Things are different everywhere as we try to find the safest way to look after you and processes may differ in different places over time, depending on local circumstances. This is just a guide for what might happen.
If you need to be referred to hospital with symptoms concerning for a new cancer, you may first get a telephone or video appointment, so that the Drs or specialist nurses can find out as much as they can, without needing to bring you to hospital too often. They are doing this to keep you safe. They may then arrange for you to have tests performed (blood tests and/or scans) or may want to see you in person for an examination and/or to take samples (biopsies).
If you go to a hospital it is likely that staff will be wearing face masks, aprons or gowns and gloves. This is to protect both you, other patients and the staff. It may be difficult to hear people properly and you won’t be able to see their faces. Be assured that they will be smiling and kind, even behind the masks (and a bit hot and itchy!). However, this can make it hard to hear people properly. If you need to lip-read, please let us know in advance so we can make plans to help you. If you can’t hear because speech is muffled, please let us know – we won’t mind.
You are also likely to be asked to come on your own into the hospital/clinic room. You could think about using a mobile phone on ’speaker phone’ or link remotely using an App. This means that if you want a friend or relative can be there for you and listen to what is said, even if they can’t be in the room. We will be there to hold your hand in their place.
We may get in touch with you about the results to save you a trip back to the hospital to reduce your risks from COVID-19. If we plan to call you with results, you may need to arrange this to be at a set time. This means you can have someone available to support you, if you would like, in case of good or bad news. This could be either as a video or telephone ‘conference’ that several people can join in with, if you are living alone. An alternative is to ask you to use the ’speaker phone’ function on your phone so that whomever you live with can hear and talk too. Talk to the team about how you would like to get the results and what we are able to offer.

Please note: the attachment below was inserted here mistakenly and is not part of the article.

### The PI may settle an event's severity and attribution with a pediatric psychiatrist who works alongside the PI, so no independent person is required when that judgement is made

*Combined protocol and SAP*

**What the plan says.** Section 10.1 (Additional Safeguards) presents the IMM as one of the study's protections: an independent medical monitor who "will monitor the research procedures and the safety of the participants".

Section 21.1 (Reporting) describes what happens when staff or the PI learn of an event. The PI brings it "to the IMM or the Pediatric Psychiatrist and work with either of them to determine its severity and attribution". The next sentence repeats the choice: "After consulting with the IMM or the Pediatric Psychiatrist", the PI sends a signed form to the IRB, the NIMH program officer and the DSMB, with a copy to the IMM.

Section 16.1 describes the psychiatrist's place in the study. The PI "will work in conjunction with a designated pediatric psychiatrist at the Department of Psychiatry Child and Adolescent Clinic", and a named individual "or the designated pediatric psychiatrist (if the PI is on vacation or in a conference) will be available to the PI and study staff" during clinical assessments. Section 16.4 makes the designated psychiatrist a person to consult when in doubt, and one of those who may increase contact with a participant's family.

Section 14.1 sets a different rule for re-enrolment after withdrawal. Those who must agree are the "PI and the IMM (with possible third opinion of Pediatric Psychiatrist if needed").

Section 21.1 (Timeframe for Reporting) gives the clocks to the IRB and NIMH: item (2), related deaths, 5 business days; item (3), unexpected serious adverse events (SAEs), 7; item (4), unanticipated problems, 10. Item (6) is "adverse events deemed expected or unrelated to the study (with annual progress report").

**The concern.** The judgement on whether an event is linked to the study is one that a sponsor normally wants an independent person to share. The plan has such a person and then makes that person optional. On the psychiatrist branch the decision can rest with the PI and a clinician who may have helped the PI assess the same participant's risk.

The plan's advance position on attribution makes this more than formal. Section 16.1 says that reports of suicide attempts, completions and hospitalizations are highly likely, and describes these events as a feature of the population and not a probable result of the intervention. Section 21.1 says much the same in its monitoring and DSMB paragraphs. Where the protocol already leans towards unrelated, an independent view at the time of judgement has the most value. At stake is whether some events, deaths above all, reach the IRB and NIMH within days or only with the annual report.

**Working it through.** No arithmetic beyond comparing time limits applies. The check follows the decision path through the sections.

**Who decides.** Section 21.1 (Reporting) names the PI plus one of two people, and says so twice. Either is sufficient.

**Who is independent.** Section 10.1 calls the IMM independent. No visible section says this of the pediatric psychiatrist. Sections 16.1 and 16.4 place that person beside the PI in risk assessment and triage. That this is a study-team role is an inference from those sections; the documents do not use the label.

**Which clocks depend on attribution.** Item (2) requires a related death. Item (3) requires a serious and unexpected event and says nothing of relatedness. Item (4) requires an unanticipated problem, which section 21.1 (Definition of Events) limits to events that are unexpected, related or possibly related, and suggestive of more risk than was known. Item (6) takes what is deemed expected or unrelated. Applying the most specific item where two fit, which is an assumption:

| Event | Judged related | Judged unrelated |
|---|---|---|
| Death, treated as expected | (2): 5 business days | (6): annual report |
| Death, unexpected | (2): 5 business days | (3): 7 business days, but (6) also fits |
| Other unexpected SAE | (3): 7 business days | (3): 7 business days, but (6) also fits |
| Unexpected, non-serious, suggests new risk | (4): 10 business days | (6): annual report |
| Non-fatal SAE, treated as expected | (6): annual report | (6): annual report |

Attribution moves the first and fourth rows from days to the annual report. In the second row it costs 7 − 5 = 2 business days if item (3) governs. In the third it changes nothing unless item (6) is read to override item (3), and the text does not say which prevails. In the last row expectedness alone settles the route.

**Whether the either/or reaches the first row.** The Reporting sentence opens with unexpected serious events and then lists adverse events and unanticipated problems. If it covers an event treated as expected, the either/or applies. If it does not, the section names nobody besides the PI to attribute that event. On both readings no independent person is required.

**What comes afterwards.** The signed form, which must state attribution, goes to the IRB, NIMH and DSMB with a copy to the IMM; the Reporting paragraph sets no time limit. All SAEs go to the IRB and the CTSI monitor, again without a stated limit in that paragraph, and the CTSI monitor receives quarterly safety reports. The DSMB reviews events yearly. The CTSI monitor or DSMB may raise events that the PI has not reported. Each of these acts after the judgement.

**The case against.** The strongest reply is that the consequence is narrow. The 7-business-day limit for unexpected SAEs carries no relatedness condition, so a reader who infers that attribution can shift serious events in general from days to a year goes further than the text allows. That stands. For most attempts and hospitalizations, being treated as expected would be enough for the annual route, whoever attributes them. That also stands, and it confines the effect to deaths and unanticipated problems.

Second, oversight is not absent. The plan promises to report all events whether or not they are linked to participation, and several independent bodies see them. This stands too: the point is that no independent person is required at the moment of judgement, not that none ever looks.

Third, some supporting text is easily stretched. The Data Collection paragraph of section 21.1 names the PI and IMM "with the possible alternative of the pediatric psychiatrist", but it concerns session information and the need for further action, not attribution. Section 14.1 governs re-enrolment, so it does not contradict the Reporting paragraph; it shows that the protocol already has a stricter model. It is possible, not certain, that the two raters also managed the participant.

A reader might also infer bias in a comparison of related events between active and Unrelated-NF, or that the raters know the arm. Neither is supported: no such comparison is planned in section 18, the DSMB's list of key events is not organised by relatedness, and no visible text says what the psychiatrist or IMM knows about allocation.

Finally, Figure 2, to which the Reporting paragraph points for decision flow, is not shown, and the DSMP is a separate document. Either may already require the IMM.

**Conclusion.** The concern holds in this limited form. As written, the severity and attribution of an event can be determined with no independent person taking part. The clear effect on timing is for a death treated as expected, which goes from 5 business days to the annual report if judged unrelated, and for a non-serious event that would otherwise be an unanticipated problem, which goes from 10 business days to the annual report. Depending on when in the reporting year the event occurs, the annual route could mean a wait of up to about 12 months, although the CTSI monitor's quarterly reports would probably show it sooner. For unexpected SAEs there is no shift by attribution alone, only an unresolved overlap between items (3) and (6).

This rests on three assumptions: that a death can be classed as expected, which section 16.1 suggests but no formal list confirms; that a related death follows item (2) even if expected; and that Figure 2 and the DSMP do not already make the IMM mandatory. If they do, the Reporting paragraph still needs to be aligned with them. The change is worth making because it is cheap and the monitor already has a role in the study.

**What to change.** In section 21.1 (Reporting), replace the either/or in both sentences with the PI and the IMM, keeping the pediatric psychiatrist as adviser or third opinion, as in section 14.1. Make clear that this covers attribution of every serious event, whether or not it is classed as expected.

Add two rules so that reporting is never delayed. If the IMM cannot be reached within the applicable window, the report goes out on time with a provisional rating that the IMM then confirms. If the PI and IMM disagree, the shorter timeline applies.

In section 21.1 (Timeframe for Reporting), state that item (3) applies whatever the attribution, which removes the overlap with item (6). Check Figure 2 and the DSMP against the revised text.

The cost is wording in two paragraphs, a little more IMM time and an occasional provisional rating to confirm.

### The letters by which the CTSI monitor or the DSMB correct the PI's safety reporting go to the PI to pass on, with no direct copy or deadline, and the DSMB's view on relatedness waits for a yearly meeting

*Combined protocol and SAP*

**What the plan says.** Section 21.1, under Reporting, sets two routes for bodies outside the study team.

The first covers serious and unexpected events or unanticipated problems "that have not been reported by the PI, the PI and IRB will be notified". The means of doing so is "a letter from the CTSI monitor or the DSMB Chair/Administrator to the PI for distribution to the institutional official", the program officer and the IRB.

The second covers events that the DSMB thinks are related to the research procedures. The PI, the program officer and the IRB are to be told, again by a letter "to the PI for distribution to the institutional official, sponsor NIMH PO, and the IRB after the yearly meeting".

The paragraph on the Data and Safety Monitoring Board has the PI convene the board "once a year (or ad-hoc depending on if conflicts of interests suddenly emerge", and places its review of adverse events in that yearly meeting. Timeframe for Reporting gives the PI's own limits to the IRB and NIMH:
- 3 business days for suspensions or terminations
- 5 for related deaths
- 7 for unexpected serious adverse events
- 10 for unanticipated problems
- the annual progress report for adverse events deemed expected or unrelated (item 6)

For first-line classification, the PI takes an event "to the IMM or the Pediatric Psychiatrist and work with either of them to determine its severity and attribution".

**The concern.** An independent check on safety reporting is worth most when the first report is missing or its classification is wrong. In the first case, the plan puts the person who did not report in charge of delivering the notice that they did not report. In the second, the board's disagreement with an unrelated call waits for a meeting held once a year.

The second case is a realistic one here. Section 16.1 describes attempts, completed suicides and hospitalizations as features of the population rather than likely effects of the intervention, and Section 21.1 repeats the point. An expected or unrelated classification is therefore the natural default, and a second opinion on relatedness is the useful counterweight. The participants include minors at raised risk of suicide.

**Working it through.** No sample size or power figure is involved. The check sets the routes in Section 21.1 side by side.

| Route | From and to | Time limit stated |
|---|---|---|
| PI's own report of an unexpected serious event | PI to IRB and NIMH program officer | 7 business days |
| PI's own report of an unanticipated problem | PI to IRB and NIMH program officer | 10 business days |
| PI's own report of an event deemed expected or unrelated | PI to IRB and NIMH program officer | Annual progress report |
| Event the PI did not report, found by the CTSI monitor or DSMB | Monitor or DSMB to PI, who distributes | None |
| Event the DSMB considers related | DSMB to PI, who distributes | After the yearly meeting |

Please bear with us. We are all working as hard as we can and adapting and learning along the way. Our only aim in this is to look after you as safely as we can. Some of this may not be as ideal as we would like, but we are being creative as to how we can support you and keep you, and the hospital team, as safe as we can.
For further information click here
Does taking PARP inhibitors affect a patient's risk of severe illness if they contract coronavirus?
PARP inhibitors can result in immunosuppression in particular at the beginning of the treatment course before the optimal dose can be established for an individual patient. Once stable and the dose has been adjusted the risk of immunosuppression is significantly lower however the risk of infection cannot be completely eliminated.
What advice and information can we give to patients concerned about delays to treatments and surgeries?
Please see the BGCS patient facing letter.